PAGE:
All eyes on the dollar
The Canadian dollar has been going cuckoo lately, along with a lot of other things, and at one point on Friday afternoon was below 83 cents — its lowest point since the spring of 2005 when the NHL was still locked out.
In the past two weeks, the dollar has dropped more than 10 cents. Heck, on Friday, it fell by 4.5 cents at one point, the first time in 47 years that it had decreased by more than three cents in one day.
Yesterday, it was back up to about 88 cents again.
Commissioner Gary Bettman on the issue:
"This has been a fascinating journey. When the Canadian dollars was in the 60s, it was a disaster. When the Canadian dollar was at $1.09 (US) it was a disaster because it meant everything else was out of sync. Our system is designed to account for the fluctuations of the Canadian dollar. It would make everybody's life easier if it would stabilize, but it's not a concern."Even if the loonie sits where it is currently, it should be a concern. A report in The Globe and Mail on Saturday highlighted just how much of the league's revenue-sharing plan hinged on Canadian teams' input last season, with $50-million of the handouts coming from the six franchises north of the border.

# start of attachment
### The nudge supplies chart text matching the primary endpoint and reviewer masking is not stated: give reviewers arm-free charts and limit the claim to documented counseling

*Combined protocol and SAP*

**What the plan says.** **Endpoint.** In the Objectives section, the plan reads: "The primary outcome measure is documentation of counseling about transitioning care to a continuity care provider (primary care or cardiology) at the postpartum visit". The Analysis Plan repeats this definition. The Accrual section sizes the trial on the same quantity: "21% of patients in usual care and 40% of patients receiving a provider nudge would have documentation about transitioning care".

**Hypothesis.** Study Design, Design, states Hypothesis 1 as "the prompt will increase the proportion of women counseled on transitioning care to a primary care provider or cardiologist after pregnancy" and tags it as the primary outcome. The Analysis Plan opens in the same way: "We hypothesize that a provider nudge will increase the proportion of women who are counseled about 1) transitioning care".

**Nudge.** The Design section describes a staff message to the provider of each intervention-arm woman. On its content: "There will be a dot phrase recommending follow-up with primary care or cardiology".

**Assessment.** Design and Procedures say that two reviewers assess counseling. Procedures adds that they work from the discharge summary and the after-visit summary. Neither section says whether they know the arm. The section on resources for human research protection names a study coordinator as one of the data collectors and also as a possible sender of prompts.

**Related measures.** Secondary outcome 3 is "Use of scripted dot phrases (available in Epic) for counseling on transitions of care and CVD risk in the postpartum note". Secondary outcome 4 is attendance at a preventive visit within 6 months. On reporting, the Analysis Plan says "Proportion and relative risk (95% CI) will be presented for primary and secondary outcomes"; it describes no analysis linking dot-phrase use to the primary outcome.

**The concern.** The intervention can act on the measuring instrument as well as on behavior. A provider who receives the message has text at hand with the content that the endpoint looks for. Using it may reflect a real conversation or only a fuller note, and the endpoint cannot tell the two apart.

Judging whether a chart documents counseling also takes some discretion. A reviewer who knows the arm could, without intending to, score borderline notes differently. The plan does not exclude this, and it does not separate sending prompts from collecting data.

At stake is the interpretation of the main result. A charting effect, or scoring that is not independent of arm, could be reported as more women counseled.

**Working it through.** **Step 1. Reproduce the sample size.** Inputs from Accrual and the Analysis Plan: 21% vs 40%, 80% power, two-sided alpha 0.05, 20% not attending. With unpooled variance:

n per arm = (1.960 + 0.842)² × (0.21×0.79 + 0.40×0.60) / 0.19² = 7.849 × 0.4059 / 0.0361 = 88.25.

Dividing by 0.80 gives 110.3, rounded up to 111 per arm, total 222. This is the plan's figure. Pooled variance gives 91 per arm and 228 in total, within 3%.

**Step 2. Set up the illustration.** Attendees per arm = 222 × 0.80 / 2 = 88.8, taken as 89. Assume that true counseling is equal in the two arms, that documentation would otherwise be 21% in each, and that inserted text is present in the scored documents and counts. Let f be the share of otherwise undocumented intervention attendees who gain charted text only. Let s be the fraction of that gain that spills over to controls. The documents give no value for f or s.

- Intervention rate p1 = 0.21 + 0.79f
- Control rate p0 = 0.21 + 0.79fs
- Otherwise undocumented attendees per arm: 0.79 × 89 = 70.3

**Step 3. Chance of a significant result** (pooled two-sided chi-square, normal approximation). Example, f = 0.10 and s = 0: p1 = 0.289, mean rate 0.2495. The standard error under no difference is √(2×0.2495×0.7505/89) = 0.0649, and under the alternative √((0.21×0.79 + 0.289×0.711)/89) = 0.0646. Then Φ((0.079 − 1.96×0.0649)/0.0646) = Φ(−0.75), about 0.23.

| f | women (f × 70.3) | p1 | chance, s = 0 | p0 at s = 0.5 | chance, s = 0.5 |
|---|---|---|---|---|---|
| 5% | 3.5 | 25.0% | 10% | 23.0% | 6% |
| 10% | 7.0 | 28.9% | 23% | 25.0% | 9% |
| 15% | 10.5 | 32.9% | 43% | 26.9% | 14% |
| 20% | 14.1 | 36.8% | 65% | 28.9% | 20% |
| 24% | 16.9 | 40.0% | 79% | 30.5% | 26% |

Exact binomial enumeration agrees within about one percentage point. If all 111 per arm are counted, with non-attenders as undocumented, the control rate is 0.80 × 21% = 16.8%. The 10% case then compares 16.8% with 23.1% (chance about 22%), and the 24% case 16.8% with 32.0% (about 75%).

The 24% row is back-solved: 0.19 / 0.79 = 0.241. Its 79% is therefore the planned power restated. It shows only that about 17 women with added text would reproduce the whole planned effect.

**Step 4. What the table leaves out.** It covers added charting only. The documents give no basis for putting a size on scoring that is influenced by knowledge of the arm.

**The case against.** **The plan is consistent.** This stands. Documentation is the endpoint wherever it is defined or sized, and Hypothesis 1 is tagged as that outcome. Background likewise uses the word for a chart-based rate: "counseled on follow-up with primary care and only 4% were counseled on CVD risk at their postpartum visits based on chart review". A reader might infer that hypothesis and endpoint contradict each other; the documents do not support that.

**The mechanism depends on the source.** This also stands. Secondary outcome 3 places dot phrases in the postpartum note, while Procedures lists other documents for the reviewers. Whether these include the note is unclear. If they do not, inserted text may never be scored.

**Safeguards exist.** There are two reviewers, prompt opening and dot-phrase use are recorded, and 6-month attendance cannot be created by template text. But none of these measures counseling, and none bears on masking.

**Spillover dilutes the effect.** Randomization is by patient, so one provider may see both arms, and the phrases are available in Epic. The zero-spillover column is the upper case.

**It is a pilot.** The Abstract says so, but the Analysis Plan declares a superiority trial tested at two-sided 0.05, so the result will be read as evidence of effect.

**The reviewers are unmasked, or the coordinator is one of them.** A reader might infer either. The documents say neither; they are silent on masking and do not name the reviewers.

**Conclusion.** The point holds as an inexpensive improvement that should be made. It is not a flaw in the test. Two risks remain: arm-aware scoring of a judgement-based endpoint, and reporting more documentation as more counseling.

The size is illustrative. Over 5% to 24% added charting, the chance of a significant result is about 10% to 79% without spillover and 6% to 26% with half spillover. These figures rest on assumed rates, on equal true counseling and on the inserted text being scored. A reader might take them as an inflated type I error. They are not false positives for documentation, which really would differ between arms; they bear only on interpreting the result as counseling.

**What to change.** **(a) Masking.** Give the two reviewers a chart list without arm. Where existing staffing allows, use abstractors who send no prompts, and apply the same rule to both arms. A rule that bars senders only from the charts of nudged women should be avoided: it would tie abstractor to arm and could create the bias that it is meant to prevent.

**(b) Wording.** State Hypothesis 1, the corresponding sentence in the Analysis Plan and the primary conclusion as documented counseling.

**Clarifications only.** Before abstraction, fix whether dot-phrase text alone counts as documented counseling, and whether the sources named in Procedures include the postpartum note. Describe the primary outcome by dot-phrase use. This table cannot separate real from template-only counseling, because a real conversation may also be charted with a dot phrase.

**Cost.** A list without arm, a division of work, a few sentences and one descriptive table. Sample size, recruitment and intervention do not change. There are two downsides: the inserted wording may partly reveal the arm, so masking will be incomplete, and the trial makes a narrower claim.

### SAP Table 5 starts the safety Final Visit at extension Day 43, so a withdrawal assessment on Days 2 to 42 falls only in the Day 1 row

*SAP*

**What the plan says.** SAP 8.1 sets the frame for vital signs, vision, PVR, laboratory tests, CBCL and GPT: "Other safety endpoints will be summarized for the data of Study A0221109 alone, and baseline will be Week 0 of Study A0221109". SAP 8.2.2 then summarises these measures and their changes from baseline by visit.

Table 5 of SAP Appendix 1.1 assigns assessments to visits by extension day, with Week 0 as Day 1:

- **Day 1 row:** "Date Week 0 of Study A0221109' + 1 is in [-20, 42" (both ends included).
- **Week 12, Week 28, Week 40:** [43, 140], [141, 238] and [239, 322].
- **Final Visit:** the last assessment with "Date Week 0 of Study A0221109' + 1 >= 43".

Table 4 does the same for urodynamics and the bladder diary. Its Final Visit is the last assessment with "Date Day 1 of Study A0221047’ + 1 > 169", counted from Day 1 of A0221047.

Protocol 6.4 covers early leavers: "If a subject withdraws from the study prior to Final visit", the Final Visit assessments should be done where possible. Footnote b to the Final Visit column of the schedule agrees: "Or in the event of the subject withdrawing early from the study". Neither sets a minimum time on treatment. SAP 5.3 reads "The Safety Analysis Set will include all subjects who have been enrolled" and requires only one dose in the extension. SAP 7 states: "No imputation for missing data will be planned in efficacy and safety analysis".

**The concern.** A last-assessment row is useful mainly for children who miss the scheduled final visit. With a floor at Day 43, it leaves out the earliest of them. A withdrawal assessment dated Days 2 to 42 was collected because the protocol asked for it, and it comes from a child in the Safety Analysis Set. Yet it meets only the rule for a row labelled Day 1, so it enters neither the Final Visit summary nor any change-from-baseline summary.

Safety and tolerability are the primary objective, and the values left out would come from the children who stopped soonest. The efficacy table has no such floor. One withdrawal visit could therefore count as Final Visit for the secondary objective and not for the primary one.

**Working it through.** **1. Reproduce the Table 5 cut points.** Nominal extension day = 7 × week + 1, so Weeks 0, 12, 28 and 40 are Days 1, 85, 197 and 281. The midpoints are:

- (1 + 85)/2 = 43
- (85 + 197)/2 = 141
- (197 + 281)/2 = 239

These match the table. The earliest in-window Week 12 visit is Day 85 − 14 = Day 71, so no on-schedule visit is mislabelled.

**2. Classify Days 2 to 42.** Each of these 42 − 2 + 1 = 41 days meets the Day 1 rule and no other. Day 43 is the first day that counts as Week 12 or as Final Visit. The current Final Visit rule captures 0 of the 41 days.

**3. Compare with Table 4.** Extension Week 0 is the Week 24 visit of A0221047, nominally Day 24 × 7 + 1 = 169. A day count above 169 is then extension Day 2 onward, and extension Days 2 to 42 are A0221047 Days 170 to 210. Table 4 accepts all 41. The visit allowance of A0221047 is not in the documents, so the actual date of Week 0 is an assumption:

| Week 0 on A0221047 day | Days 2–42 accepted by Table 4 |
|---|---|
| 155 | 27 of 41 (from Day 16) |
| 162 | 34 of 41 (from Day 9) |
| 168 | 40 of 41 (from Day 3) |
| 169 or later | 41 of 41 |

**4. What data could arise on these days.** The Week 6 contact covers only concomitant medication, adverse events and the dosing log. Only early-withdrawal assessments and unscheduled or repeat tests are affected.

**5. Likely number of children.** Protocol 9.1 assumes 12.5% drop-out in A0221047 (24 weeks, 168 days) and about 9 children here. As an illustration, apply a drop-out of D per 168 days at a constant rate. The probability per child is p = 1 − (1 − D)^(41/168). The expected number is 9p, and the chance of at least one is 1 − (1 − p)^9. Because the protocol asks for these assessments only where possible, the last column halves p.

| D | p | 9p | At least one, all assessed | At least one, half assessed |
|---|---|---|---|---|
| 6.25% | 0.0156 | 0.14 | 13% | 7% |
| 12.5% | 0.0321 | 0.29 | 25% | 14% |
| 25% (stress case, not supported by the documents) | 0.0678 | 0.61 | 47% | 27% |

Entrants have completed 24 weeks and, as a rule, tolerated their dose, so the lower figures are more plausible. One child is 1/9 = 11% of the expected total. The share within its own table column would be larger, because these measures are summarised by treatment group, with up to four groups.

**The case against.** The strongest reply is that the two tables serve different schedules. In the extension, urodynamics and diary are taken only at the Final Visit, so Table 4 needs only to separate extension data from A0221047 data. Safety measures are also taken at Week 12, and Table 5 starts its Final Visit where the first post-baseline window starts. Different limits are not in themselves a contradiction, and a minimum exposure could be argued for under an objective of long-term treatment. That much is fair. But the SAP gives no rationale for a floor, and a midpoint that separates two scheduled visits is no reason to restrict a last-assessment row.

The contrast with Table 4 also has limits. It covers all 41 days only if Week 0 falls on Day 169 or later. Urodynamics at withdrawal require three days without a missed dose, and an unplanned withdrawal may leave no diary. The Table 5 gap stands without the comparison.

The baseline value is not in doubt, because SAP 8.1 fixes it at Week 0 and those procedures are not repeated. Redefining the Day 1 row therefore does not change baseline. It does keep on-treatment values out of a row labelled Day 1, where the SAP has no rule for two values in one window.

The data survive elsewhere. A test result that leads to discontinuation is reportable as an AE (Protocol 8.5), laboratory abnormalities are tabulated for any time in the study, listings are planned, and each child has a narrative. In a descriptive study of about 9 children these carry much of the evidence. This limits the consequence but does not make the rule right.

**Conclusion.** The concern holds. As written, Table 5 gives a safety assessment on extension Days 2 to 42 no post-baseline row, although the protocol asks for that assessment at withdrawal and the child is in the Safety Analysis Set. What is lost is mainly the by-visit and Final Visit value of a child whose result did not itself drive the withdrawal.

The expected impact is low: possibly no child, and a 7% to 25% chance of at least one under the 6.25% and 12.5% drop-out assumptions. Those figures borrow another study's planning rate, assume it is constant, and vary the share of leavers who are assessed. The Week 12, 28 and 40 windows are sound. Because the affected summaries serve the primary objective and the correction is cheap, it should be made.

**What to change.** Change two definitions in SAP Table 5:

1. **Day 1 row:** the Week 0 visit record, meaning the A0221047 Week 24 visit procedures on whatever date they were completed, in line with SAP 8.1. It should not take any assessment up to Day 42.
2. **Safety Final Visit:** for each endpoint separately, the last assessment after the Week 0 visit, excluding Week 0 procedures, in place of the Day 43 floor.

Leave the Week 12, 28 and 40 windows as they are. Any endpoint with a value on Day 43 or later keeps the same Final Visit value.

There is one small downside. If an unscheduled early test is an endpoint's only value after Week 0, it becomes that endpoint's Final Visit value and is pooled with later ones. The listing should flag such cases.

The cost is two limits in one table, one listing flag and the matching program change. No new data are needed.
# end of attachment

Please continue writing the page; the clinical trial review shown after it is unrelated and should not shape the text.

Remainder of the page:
Toronto and Montreal forked out about $12-million apiece in regular-season funds, while Vancouver paid $10-million and Calgary paid $6-million. Ottawa and Edmonton lagged behind, but still chipped in about $1-million each.
All six were, again, among the NHL's 10 highest revenue generators.
The dollar teetered around par almost all of last season, and a 10- to 20-per-cent dip in the currency could represent some serious rejigging of the league's givers and receivers. The Leafs and Habs can easily withstand a 15-per-cent haircut, and would remain league leaders in revenue, but Vancouver would likely fall into the 10-15 range and Calgary, Edmonton and Ottawa would likely be 15-20.
Outside of the "givers" range, anyway.
It's going to be an incredibly interesting year from a revenue standpoint. Bettman is still smelling all roses, but the increasingly ugly situation in the U.S. combined with the dollar drop could seriously weaken what's become a huge part of the league's financial backbone.
If there's any good news for some of the franchises struggling on the low end, it's that the cap will finally slow its climb next year. Where it stops, however, is anyone's guess at this point.
Labels: business of hockey